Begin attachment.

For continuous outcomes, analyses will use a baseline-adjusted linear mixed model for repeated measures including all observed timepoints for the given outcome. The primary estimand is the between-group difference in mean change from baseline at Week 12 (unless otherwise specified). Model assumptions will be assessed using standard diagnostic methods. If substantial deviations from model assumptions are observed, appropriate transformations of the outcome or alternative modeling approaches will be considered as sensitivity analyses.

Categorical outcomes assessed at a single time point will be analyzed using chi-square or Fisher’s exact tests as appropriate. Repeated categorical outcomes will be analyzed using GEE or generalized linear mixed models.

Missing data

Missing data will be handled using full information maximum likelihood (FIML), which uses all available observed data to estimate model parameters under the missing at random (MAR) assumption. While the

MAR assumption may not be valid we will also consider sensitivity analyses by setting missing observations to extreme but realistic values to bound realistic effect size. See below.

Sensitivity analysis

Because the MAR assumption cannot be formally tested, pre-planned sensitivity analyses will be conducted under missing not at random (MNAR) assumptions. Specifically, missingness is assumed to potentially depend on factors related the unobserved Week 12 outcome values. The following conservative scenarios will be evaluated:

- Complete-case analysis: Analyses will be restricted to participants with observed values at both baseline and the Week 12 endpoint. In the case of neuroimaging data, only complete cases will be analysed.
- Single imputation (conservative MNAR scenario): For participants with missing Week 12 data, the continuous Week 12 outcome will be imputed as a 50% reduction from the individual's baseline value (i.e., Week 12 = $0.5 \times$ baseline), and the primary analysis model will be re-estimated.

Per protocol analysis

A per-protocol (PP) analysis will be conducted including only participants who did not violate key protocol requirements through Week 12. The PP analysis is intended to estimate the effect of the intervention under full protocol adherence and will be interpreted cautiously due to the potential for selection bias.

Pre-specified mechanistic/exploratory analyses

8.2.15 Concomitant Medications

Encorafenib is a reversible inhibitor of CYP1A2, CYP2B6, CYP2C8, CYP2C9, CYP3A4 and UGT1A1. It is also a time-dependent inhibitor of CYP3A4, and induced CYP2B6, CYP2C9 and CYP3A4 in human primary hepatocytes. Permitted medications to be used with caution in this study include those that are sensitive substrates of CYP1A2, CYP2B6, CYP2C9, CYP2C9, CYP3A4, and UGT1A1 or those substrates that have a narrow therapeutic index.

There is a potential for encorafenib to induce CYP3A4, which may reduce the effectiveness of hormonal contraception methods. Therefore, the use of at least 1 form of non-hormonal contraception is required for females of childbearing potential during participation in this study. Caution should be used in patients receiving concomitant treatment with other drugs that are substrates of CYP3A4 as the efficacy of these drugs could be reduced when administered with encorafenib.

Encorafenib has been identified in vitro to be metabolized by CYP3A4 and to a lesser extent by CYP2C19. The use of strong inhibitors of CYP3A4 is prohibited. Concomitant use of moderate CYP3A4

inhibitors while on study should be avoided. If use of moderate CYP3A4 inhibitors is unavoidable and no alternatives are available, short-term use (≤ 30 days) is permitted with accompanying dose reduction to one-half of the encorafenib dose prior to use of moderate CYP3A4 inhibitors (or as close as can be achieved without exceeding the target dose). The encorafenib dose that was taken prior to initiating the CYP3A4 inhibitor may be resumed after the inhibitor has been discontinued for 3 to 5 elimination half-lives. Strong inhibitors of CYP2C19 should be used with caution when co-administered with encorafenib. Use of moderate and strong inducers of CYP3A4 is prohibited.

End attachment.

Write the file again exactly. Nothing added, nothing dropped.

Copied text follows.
For continuous outcomes, analyses will use a baseline-adjusted linear mixed model for repeated measures including all observed timepoints for the given outcome. The primary estimand is the between-group difference in mean change from baseline at Week 12 (unless otherwise specified). Model assumptions will be assessed using standard diagnostic methods. If substantial deviations from model assumptions are observed, appropriate transformations of the outcome or alternative modeling approaches will be considered as sensitivity analyses.

Categorical outcomes assessed at a single time point will be analyzed using chi-square or Fisher’s exact tests as appropriate. Repeated categorical outcomes will be analyzed using GEE or generalized linear mixed models.

Missing data

Missing data will be handled using full information maximum likelihood (FIML), which uses all available observed data to estimate model parameters under the missing at random (MAR) assumption. While the

MAR assumption may not be valid we will also consider sensitivity analyses by setting missing observations to extreme but realistic values to bound realistic effect size. See below.

Sensitivity analysis

Because the MAR assumption cannot be formally tested, pre-planned sensitivity analyses will be conducted under missing not at random (MNAR) assumptions. Specifically, missingness is assumed to potentially depend on factors related the unobserved Week 12 outcome values. The following conservative scenarios will be evaluated:

- Complete-case analysis: Analyses will be restricted to participants with observed values at both baseline and the Week 12 endpoint. In the case of neuroimaging data, only complete cases will be analysed.
- Single imputation (conservative MNAR scenario): For participants with missing Week 12 data, the continuous Week 12 outcome will be imputed as a 50% reduction from the individual's baseline value (i.e., Week 12 = $0.5 \times$ baseline), and the primary analysis model will be re-estimated.

Per protocol analysis

A per-protocol (PP) analysis will be conducted including only participants who did not violate key protocol requirements through Week 12. The PP analysis is intended to estimate the effect of the intervention under full protocol adherence and will be interpreted cautiously due to the potential for selection bias.

Pre-specified mechanistic/exploratory analyses

8.2.15 Concomitant Medications

Encorafenib is a reversible inhibitor of CYP1A2, CYP2B6, CYP2C8, CYP2C9, CYP3A4 and UGT1A1. It is also a time-dependent inhibitor of CYP3A4, and induced CYP2B6, CYP2C9 and CYP3A4 in human primary hepatocytes. Permitted medications to be used with caution in this study include those that are sensitive substrates of CYP1A2, CYP2B6, CYP2C9, CYP2C9, CYP3A4, and UGT1A1 or those substrates that have a narrow therapeutic index.

There is a potential for encorafenib to induce CYP3A4, which may reduce the effectiveness of hormonal contraception methods. Therefore, the use of at least 1 form of non-hormonal contraception is required for females of childbearing potential during participation in this study. Caution should be used in patients receiving concomitant treatment with other drugs that are substrates of CYP3A4 as the efficacy of these drugs could be reduced when administered with encorafenib.

Encorafenib has been identified in vitro to be metabolized by CYP3A4 and to a lesser extent by CYP2C19. The use of strong inhibitors of CYP3A4 is prohibited. Concomitant use of moderate CYP3A4

inhibitors while on study should be avoided. If use of moderate CYP3A4 inhibitors is unavoidable and no alternatives are available, short-term use (≤ 30 days) is permitted with accompanying dose reduction to one-half of the encorafenib dose prior to use of moderate CYP3A4 inhibitors (or as close as can be achieved without exceeding the target dose). The encorafenib dose that was taken prior to initiating the CYP3A4 inhibitor may be resumed after the inhibitor has been discontinued for 3 to 5 elimination half-lives. Strong inhibitors of CYP2C19 should be used with caution when co-administered with encorafenib. Use of moderate and strong inducers of CYP3A4 is prohibited.